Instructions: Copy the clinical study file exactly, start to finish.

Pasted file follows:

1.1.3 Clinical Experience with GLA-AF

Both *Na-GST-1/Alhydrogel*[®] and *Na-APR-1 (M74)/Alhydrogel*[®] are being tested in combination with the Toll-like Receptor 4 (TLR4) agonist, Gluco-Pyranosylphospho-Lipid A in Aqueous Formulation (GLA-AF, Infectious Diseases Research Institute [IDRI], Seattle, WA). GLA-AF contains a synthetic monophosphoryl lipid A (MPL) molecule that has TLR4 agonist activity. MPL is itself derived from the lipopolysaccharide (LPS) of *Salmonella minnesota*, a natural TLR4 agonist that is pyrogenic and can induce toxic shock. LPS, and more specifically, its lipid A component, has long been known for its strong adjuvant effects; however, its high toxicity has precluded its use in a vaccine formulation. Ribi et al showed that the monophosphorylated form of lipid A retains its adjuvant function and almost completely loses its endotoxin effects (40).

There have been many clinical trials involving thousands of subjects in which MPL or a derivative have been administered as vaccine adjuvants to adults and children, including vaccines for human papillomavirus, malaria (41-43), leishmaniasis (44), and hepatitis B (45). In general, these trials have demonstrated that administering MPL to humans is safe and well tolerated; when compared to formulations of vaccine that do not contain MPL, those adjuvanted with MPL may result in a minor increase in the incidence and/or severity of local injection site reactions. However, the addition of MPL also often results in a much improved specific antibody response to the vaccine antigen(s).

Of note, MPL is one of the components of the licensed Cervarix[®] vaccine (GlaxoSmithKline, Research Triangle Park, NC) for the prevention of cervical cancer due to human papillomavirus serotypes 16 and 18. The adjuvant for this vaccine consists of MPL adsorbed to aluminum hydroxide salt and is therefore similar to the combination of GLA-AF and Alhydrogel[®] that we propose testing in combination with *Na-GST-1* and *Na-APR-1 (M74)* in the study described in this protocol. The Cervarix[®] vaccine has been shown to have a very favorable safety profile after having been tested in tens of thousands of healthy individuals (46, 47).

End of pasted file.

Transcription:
1.1.3 Clinical Experience with GLA-AF

Both *Na-GST-1/Alhydrogel*[®] and *Na-APR-1 (M74)/Alhydrogel*[®] are being tested in combination with the Toll-like Receptor 4 (TLR4) agonist, Gluco-Pyranosylphospho-Lipid A in Aqueous Formulation (GLA-AF, Infectious Diseases Research Institute [IDRI], Seattle, WA). GLA-AF contains a synthetic monophosphoryl lipid A (MPL) molecule that has TLR4 agonist activity. MPL is itself derived from the lipopolysaccharide (LPS) of *Salmonella minnesota*, a natural TLR4 agonist that is pyrogenic and can induce toxic shock. LPS, and more specifically, its lipid A component, has long been known for its strong adjuvant effects; however, its high toxicity has precluded its use in a vaccine formulation. Ribi et al showed that the monophosphorylated form of lipid A retains its adjuvant function and almost completely loses its endotoxin effects (40).

There have been many clinical trials involving thousands of subjects in which MPL or a derivative have been administered as vaccine adjuvants to adults and children, including vaccines for human papillomavirus, malaria (41-43), leishmaniasis (44), and hepatitis B (45). In general, these trials have demonstrated that administering MPL to humans is safe and well tolerated; when compared to formulations of vaccine that do not contain MPL, those adjuvanted with MPL may result in a minor increase in the incidence and/or severity of local injection site reactions. However, the addition of MPL also often results in a much improved specific antibody response to the vaccine antigen(s).

Of note, MPL is one of the components of the licensed Cervarix[®] vaccine (GlaxoSmithKline, Research Triangle Park, NC) for the prevention of cervical cancer due to human papillomavirus serotypes 16 and 18. The adjuvant for this vaccine consists of MPL adsorbed to aluminum hydroxide salt and is therefore similar to the combination of GLA-AF and Alhydrogel[®] that we propose testing in combination with *Na-GST-1* and *Na-APR-1 (M74)* in the study described in this protocol. The Cervarix[®] vaccine has been shown to have a very favorable safety profile after having been tested in tens of thousands of healthy individuals (46, 47).